Is Wrestling Fixed? (2015), Bill Apter, 280 pages, ECW Press, ecwpress.com, $19.95
In wrestling terminology, there are two types of journalism: the dirt sheets (such as Dave Meltzer’s The Wrestling Observer) which give “smart” fans the scoop on the inner workings of the business, and “Apter mags” like Pro Wrestling Illustrated, publications which (unofficially) expanded on the in-ring storylines and produced boxing style rankings in their time. The latter rags are named for journalist Bill Apter, whose 50 years covering the industry spanned the collapse of the old National Wrestling Alliance territorial syndicate, the rise of the WWF/E and even the death of “kayfabe,” the genre’s carny-esque secret code regarding the staging of matches and storylines.
With his unique experience and perspective, a person in Apter’s position could write a damn near definitive book on the business, but there’s a hitch—five decades of writing and photographing wrestling hasn’t done much to improve his skill at either one. Apter’s success was based on his dauntless enthusiasm and willingness to play ball with the talents and promoters. He just wanted to be part of the show, moulding the magazines he edited into the wrestling equivalent of legitimate sporting journals like Sports Illustrated; Apter is a “journalist” in the same sense that a wrestler is a “fighter.”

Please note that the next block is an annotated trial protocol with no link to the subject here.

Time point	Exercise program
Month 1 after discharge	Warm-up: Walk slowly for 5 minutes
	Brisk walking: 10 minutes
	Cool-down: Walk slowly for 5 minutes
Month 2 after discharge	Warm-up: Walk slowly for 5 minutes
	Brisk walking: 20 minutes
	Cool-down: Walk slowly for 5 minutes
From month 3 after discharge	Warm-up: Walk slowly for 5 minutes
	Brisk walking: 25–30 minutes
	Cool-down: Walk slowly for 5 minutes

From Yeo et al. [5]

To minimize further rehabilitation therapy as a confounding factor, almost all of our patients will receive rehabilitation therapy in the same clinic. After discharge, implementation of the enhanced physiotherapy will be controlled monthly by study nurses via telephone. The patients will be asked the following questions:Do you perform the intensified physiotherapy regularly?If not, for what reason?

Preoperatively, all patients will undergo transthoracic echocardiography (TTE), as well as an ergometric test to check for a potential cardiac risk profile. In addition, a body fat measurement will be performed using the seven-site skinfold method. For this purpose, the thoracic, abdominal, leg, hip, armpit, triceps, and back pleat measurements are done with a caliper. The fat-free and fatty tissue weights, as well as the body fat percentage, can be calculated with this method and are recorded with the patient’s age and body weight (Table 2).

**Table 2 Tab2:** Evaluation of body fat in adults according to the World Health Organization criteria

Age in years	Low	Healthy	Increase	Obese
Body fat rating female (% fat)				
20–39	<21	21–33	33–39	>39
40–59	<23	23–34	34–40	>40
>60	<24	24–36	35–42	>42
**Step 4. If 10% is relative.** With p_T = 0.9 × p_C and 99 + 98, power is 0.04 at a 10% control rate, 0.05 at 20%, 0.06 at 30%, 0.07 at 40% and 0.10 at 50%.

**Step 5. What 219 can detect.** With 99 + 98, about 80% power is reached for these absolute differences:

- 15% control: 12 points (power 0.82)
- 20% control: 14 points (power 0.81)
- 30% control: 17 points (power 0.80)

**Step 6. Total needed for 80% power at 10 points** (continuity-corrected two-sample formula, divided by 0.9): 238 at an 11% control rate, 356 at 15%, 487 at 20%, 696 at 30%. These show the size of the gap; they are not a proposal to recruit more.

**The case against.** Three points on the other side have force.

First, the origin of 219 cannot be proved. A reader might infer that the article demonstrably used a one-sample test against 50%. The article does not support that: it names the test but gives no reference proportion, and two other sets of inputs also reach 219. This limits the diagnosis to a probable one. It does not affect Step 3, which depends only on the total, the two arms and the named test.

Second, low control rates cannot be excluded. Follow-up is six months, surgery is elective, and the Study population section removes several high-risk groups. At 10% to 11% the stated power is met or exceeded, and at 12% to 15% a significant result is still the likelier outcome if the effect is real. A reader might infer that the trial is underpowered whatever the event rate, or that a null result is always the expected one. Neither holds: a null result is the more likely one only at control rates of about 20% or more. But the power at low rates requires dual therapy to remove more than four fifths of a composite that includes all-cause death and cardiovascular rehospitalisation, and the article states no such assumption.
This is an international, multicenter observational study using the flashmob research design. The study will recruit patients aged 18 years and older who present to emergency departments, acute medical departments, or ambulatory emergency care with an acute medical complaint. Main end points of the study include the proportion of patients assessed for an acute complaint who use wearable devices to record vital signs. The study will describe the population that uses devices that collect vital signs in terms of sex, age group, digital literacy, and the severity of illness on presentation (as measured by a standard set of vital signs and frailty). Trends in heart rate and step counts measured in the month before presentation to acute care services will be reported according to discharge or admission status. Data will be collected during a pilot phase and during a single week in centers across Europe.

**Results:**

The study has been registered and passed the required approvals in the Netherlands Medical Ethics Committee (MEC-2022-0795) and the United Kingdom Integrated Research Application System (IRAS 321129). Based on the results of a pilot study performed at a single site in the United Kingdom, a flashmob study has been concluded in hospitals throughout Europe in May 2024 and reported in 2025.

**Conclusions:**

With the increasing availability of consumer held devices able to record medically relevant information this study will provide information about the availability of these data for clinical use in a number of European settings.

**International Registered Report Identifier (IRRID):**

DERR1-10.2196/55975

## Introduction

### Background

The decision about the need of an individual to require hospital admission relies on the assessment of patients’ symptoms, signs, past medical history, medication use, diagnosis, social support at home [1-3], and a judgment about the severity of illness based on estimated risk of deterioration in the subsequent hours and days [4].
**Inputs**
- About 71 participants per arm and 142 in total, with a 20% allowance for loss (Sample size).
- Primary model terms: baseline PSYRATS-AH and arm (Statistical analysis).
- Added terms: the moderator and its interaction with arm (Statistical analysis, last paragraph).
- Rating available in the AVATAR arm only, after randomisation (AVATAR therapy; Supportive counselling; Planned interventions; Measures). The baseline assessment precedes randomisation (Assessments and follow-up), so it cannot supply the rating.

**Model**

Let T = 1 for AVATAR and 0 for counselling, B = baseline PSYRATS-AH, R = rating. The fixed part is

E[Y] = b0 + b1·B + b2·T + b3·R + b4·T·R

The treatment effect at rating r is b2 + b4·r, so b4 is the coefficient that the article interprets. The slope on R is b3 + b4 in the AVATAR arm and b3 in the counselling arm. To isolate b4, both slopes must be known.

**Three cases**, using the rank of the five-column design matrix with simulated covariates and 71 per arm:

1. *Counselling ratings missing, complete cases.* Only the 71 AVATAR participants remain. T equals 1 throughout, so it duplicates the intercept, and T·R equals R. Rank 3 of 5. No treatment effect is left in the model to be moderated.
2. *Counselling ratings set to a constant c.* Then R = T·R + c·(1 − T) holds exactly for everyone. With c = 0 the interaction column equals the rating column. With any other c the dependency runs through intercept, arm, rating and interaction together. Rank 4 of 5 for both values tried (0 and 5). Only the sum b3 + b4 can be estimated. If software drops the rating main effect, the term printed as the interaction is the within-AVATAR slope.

Apter’s book is anecdotal, consisting primarily of feel-good stories about times he got to hang out with his idols; even when he runs afoul of a wrestler, such as being spat upon by “Macho Man” Randy Savage, each bite-sized chapter inevitably ends with a hug and Apter’s assurance no hard feelings were had. While too many wrestling memoirs descend into petty attempts to avenge perceived slights (see Flair, Ric), Apter’s book glides along the surface of a fascinating but often seedy and troubling business with little more insight than an average issue of PWI, and far less camp value.
Is Wrestling Fixed? is hard to recommend even to wrestling fanatics; the interested would be better served by memoirs such as Mick “Mankind” Foley’s Have a Nice Day or J.J. Dillon’s Wrestlers are like Seagulls, or (actual) journalist David Shoemaker’s recent genre-history The Squared Circle. (JM Francheteau)